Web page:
"She's a focused disturbance that's for sure." As I said that another woman came and stood next to her, and they pointed openly at us making me feel like the orangutan in the zoo. Once they finished pointing him out they went into spontaneous giggles.
"Should I wave back?" Leo asked.
"Don't you dare. That will only encourage them." I rose from the table and suddenly felt a surge of heat rush through me. What did Bertie have the thermostat on anyway? "I'm ready." I choked out.
From the counter the part-time waitress, Susie, shrieked as she and Jimmy, the cook, seemed to be chasing Birdie out of the dining room area.
"It's Birdie," she said grabbing a dish towel. "She just threw up."
After kissing Leo goodbye and sending him on his way to his real job, I went to the grocery store to stock up on Sprite for Zach even though he had returned to school. In truth the Sprite was for me. The aisles of the supermarket were not overly crowded as I guided my shopping cart through the tall rows of evenly aligned products. On my way to the soft drink aisle I passed through precisely stacked piles of fruits and vegetables thinking I might do better with a simpler diet. I noticed Miss Caroline choosing an eggplant.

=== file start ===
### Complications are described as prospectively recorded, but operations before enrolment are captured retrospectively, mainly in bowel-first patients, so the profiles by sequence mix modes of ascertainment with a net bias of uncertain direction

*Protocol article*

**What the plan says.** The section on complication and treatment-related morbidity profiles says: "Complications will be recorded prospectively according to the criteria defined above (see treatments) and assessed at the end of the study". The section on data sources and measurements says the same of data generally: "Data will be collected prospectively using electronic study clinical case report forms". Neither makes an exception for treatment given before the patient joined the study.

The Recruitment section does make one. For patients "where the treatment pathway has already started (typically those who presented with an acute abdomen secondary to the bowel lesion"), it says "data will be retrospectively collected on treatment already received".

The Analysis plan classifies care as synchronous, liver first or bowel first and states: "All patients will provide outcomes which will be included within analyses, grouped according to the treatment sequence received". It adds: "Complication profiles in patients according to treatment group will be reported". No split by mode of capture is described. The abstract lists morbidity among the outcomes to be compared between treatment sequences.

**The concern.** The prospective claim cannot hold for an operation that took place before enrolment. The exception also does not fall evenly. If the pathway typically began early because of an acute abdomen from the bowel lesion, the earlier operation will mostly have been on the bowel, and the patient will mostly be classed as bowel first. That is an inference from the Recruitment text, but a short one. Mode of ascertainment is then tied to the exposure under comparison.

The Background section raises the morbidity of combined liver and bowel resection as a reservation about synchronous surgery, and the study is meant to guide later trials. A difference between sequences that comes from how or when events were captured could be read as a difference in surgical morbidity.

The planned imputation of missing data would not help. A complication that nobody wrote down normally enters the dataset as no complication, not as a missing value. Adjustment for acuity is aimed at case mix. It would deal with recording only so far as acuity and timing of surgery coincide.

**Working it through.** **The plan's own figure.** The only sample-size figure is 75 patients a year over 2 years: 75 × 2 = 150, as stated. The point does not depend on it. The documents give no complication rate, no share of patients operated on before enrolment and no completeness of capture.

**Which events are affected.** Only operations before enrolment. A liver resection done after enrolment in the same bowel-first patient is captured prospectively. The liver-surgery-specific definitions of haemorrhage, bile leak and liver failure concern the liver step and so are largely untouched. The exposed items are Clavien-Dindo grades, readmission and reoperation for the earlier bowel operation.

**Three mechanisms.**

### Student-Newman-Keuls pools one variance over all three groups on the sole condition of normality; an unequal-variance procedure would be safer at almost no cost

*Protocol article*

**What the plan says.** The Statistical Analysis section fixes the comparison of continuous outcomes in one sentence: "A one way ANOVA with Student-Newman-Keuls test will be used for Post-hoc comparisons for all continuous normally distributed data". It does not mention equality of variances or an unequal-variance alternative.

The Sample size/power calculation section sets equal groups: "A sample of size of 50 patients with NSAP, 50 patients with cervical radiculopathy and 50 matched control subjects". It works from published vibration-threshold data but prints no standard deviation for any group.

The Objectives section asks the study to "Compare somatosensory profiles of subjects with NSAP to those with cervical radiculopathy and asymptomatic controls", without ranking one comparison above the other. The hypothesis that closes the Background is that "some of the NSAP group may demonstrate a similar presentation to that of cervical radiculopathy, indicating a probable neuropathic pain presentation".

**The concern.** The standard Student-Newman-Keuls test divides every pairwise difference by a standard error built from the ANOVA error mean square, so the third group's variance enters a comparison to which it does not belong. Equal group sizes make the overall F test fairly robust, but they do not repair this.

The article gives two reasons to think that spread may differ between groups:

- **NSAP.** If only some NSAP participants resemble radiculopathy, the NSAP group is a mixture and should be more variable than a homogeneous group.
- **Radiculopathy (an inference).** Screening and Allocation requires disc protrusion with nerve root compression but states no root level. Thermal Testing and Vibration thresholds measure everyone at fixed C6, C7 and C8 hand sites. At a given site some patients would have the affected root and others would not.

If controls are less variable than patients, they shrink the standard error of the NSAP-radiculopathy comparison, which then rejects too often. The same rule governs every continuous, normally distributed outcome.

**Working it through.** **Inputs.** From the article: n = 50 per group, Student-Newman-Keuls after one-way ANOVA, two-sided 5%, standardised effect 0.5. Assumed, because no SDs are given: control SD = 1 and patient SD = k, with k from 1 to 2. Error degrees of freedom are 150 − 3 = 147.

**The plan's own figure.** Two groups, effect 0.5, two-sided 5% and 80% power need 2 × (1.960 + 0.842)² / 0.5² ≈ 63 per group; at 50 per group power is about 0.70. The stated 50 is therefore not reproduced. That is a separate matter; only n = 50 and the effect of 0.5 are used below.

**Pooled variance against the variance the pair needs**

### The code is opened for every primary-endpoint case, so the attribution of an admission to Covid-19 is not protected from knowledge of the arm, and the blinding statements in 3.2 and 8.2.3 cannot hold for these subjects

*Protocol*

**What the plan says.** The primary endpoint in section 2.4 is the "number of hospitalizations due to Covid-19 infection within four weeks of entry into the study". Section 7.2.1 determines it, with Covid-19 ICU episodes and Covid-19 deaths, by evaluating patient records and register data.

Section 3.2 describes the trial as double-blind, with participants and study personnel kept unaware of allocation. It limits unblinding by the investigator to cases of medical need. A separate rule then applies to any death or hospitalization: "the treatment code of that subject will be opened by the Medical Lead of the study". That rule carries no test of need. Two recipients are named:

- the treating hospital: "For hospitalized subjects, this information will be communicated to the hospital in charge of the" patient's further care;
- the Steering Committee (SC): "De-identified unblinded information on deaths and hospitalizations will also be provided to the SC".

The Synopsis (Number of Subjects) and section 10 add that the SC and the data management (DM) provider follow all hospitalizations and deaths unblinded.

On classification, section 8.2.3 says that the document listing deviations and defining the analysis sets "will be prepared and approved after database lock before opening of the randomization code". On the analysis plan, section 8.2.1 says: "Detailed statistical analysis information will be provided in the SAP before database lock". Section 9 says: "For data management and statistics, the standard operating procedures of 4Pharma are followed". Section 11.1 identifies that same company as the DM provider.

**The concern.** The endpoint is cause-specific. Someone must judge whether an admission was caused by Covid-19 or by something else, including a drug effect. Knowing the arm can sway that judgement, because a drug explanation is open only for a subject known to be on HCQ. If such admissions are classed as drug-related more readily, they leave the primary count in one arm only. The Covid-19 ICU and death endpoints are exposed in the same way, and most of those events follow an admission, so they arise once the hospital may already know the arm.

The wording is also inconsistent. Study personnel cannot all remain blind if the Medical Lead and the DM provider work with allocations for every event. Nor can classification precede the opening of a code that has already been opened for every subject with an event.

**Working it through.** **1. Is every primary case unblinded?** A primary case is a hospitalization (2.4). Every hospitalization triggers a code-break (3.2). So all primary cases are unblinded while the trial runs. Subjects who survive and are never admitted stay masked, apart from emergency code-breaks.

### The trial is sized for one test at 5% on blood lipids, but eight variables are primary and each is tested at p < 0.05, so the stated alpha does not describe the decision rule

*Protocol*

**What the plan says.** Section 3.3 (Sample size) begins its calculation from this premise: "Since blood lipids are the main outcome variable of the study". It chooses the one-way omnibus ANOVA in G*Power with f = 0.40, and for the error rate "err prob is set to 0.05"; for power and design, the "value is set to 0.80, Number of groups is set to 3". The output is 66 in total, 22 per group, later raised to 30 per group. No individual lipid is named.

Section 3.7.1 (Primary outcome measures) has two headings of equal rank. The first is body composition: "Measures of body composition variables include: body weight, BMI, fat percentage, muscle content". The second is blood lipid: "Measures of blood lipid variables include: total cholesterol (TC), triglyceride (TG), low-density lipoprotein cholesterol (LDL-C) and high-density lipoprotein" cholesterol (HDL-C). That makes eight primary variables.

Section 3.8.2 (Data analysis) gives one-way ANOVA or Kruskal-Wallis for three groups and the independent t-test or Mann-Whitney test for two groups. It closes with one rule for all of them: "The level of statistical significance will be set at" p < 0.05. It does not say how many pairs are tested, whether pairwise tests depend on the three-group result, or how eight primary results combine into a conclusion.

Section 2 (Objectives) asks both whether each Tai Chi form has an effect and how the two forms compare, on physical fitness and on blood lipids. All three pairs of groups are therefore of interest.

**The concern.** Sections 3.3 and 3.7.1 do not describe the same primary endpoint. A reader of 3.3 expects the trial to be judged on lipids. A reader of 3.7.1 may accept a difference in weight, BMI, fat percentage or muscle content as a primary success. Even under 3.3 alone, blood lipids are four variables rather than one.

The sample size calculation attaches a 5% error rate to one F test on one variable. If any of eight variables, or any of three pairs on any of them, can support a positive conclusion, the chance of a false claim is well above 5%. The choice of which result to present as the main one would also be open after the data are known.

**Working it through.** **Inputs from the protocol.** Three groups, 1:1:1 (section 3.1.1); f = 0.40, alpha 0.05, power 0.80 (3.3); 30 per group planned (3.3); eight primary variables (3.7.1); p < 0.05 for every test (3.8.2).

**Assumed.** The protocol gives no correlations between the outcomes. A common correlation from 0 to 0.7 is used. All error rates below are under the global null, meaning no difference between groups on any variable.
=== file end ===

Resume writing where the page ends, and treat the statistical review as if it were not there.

"Miss Caroline, it's great I ran into you. I wanted to let you know that before the fire at the Gazette, I was going to be using your cornbread stuffing recipe in the paper." She held the eggplant in her arthritic hands and placed it in her basket with a great effort.
"Oh yes, the fire. So sad. Mr. Whitson was a lovely man. It really was the best stuffing I've ever made." She brought her glasses down her nose and examined me. "I'm sorry, have we met?"